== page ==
David King recalls, “although I had already been a volunteer for WFSA, the audit allowed me to spend more time analysing what material existed in the ITV Meridian collection from the regional archives of Southern Television and TVS. Having worked for all of these companies in the past, I already had a good knowledge of the regional programmes which were held in the collection but they had never really been audited since their arrival at WFSA in 2005.
It was decided to concentrate on programmes that had already been transferred to the Digital Betacam format as this is where the bulk of completed programmes was considered to lie. There are around 4500 such tapes and it was necessary to check various aspect of the programmes on them such as whether the programmes are complete, if there are duplicate copies or if they are spread across more than one tape. Some programmes did indeed have a master and protection copy readily identifiable whilst for other duplicates, the real master and copy had to be determined.
Thankfully, I already had a good database of my own which gave me a good starting point and the whole exercise took about twenty days spread across three months at the end of 2018. I had to call up many tapes to check from the strong room and eventually, I had a good idea of what material was held. The final exercise was to fill in my part of the spreadsheet that the BFI had provided.
The collection is rather dear to my heart as I had worked, in one way or another, on many of the programmes. Of particular interest are the regional documentaries of Southern Television in the Southern Report strand. Talking Bikes provided information and features for the motor-cycle community and Theatre in Camera is a short series of theatrical productions presented for television. For TVS, the nature and local people of Country Ways stand out, together with personalities appearing on the lunchtime show Coast to Coast People. Also, regional debate in Questions and the teenage drama Radio are worthy of mention.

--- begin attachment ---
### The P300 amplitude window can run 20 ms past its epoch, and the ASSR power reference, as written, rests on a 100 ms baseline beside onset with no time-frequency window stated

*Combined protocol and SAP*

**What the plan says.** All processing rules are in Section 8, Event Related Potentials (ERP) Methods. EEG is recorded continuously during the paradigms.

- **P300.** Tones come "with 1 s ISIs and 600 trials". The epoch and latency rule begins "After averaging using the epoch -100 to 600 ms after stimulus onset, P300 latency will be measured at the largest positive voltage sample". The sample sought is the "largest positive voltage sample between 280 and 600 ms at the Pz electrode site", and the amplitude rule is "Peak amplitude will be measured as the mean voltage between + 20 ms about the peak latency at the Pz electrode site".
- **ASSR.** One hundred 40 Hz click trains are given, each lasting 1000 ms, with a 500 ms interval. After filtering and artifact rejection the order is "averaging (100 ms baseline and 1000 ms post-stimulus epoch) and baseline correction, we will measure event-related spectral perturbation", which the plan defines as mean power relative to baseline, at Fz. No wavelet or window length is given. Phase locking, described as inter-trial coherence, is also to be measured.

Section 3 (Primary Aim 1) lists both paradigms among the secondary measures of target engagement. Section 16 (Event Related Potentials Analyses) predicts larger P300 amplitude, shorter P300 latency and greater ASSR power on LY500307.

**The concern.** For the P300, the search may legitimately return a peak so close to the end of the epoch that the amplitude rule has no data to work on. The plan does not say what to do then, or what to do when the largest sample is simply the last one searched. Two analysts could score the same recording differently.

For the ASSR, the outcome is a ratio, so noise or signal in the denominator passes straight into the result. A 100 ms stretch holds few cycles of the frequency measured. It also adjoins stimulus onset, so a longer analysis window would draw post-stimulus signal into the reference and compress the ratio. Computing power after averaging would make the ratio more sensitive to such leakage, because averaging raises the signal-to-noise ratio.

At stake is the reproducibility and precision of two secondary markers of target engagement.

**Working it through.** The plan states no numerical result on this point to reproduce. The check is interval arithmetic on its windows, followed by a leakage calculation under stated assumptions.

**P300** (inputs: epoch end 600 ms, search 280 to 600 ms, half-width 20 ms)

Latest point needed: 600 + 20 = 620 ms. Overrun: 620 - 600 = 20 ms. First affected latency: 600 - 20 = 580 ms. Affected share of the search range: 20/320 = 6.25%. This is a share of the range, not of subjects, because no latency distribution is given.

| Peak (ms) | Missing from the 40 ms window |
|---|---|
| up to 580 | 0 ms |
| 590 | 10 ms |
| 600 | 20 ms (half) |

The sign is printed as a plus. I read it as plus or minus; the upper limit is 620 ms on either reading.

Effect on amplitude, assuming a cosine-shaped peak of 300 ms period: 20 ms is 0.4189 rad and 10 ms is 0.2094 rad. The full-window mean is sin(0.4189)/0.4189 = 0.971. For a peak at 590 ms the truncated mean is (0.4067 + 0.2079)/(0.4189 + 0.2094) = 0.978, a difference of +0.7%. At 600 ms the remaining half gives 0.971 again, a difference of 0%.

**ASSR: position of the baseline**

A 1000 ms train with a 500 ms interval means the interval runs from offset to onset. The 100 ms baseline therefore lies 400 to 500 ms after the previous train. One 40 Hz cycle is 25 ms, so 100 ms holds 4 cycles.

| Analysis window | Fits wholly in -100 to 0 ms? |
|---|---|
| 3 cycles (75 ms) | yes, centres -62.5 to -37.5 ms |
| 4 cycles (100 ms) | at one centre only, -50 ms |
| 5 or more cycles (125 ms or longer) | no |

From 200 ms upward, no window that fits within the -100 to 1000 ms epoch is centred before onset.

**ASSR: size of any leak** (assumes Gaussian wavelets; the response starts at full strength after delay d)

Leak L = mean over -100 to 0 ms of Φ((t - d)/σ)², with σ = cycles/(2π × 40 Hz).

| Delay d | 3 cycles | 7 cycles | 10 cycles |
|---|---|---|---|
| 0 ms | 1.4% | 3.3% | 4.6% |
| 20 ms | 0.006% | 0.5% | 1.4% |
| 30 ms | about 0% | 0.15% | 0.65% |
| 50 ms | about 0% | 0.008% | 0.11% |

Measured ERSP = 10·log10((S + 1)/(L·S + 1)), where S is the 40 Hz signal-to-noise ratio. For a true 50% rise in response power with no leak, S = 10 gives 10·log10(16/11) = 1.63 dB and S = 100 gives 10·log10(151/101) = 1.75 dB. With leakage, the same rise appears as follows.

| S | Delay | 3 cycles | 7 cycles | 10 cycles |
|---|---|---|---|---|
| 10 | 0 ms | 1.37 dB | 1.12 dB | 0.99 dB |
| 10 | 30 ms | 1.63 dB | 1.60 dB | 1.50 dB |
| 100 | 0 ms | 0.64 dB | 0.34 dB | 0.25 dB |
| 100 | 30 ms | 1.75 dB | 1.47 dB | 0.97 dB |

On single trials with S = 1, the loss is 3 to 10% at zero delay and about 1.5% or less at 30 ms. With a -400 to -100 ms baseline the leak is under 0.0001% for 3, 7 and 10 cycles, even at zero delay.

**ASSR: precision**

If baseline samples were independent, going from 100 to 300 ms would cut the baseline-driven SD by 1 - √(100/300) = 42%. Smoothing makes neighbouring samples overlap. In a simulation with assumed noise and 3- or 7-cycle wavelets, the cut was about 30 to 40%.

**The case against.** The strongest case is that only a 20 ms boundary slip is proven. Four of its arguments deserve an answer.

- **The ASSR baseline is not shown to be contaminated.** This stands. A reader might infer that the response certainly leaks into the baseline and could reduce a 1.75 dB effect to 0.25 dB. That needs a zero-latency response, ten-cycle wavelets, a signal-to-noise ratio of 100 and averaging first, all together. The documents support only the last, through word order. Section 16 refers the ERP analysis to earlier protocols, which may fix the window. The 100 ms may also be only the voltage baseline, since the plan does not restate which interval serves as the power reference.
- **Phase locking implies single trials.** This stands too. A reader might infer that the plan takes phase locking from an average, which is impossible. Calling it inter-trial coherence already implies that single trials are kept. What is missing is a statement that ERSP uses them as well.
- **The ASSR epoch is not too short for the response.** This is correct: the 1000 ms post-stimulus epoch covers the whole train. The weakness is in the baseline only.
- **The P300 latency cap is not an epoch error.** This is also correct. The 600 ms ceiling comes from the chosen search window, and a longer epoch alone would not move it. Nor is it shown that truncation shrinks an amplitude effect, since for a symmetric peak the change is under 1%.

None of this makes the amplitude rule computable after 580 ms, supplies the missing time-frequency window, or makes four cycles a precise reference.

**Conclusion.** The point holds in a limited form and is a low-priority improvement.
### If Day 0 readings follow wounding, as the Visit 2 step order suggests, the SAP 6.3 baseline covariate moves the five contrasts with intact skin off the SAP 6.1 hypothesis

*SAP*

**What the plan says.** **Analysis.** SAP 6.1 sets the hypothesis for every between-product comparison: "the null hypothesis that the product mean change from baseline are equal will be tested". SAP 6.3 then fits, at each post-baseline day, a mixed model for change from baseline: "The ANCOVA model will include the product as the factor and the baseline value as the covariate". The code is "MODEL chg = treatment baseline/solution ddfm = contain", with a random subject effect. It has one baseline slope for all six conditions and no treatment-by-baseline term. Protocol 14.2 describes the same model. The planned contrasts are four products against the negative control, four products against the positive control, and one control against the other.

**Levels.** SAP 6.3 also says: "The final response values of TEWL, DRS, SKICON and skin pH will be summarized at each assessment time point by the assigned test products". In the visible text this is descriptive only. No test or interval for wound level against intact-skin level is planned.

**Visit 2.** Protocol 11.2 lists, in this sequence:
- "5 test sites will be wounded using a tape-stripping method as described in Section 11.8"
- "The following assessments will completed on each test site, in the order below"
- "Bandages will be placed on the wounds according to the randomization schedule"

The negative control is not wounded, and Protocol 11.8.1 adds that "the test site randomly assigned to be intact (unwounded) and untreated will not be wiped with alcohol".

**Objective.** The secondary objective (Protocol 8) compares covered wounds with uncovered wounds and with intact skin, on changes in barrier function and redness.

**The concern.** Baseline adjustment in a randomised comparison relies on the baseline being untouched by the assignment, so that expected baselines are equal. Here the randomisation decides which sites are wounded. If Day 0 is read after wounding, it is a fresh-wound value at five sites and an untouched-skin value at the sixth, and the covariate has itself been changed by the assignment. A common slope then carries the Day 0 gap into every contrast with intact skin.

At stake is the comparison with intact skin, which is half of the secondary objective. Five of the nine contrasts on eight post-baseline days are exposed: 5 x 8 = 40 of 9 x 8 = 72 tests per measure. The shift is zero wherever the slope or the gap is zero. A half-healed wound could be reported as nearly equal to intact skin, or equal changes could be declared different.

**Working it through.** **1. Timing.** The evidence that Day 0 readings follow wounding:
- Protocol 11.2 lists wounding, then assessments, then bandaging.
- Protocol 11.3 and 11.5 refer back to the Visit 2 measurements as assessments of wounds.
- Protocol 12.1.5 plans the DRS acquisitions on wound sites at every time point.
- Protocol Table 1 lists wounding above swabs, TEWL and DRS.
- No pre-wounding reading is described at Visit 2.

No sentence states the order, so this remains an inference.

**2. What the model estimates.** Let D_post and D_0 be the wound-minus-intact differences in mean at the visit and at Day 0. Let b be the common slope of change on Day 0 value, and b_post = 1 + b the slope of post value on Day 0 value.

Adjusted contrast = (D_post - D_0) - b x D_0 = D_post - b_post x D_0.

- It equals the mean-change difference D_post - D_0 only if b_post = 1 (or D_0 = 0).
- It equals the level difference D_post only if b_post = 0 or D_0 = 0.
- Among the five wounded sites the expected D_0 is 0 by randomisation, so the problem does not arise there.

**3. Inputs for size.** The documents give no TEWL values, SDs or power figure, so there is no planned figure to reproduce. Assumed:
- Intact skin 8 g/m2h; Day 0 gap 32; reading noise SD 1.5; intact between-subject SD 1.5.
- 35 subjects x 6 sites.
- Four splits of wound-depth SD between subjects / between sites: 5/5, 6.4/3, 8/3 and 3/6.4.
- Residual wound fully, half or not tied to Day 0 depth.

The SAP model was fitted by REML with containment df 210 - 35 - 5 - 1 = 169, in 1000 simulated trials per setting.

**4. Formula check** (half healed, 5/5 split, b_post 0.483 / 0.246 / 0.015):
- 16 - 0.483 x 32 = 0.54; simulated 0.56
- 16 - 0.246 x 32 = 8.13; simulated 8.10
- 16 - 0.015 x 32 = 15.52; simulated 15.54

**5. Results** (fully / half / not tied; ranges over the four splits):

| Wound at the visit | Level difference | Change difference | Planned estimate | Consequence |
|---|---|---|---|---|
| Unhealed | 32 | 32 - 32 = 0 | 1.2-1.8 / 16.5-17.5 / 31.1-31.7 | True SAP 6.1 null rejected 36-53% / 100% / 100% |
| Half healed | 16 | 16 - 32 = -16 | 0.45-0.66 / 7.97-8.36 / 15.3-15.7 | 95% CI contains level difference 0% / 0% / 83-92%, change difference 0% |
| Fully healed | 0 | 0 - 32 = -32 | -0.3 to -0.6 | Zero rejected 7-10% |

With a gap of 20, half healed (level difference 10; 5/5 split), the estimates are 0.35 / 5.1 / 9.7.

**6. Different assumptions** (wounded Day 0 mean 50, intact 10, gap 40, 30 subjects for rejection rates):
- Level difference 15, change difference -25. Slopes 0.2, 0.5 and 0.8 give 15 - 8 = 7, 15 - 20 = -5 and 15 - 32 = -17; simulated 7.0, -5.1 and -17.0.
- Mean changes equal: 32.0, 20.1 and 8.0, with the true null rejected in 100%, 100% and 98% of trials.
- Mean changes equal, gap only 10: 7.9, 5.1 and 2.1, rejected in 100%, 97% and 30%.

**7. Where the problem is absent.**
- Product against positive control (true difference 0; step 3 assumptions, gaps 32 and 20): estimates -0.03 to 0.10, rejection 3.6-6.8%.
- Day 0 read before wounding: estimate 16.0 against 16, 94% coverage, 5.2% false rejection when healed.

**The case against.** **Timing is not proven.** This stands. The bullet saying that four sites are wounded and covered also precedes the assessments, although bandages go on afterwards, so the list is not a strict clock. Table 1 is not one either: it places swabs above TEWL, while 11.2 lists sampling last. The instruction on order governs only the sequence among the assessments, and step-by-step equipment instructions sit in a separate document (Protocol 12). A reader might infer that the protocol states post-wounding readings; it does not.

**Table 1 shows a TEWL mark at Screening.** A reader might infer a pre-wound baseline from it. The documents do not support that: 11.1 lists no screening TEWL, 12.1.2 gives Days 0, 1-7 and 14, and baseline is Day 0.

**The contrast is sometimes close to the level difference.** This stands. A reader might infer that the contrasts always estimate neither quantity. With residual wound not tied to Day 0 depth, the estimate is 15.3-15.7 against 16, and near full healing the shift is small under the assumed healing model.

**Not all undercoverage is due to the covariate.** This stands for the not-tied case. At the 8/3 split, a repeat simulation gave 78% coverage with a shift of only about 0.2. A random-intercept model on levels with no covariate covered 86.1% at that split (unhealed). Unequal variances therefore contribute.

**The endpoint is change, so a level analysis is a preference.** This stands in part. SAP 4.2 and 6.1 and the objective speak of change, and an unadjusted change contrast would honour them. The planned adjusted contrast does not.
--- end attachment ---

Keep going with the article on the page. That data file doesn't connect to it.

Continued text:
Having these programmes digitised should make them more accessible to the public, many of whom may remember watching them originally. Also, researchers, programme makers and educational institutions may find them of interest when comparing modern life with the past, as in many ways they are unique, since we don’t necessarily get programmes of their kind today.”
I would like to thank David and colleagues here who worked so hard on the audit to get it completed to meet the BFI’s deadline.
We have recently prioritised film preservation at WFSA, rather than tapes, but this opportunity to look in detail at our tape collection has given us food for thought on that topic. The ubiquity of video kit has meant more ordinary lives have been captured, unlike cinefilm, which tended to be the preserve of upper middle class and above families. The tape collection is very varied, encompassing everything from interviewees with former Basque child refugees from the Spanish Civil War to footage inside drainage tunnels; if anyone ever wants shots of a fatburg, we can help!
Heather Needham, archivist, and David King, WFSA volunteer